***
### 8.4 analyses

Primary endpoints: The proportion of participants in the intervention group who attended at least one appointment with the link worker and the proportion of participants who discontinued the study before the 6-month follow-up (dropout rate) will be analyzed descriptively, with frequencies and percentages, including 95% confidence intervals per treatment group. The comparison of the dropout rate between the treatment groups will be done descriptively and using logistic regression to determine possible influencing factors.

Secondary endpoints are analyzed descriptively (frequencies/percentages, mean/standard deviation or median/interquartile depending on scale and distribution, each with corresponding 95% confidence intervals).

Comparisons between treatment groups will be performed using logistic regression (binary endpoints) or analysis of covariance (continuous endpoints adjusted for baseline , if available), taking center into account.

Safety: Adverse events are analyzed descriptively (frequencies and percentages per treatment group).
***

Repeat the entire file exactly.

### 8.4 analyses

Primary endpoints: The proportion of participants in the intervention group who attended at least one appointment with the link worker and the proportion of participants who discontinued the study before the 6-month follow-up (dropout rate) will be analyzed descriptively, with frequencies and percentages, including 95% confidence intervals per treatment group. The comparison of the dropout rate between the treatment groups will be done descriptively and using logistic regression to determine possible influencing factors.

Secondary endpoints are analyzed descriptively (frequencies/percentages, mean/standard deviation or median/interquartile depending on scale and distribution, each with corresponding 95% confidence intervals).

Comparisons between treatment groups will be performed using logistic regression (binary endpoints) or analysis of covariance (continuous endpoints adjusted for baseline , if available), taking center into account.

Safety: Adverse events are analyzed descriptively (frequencies and percentages per treatment group).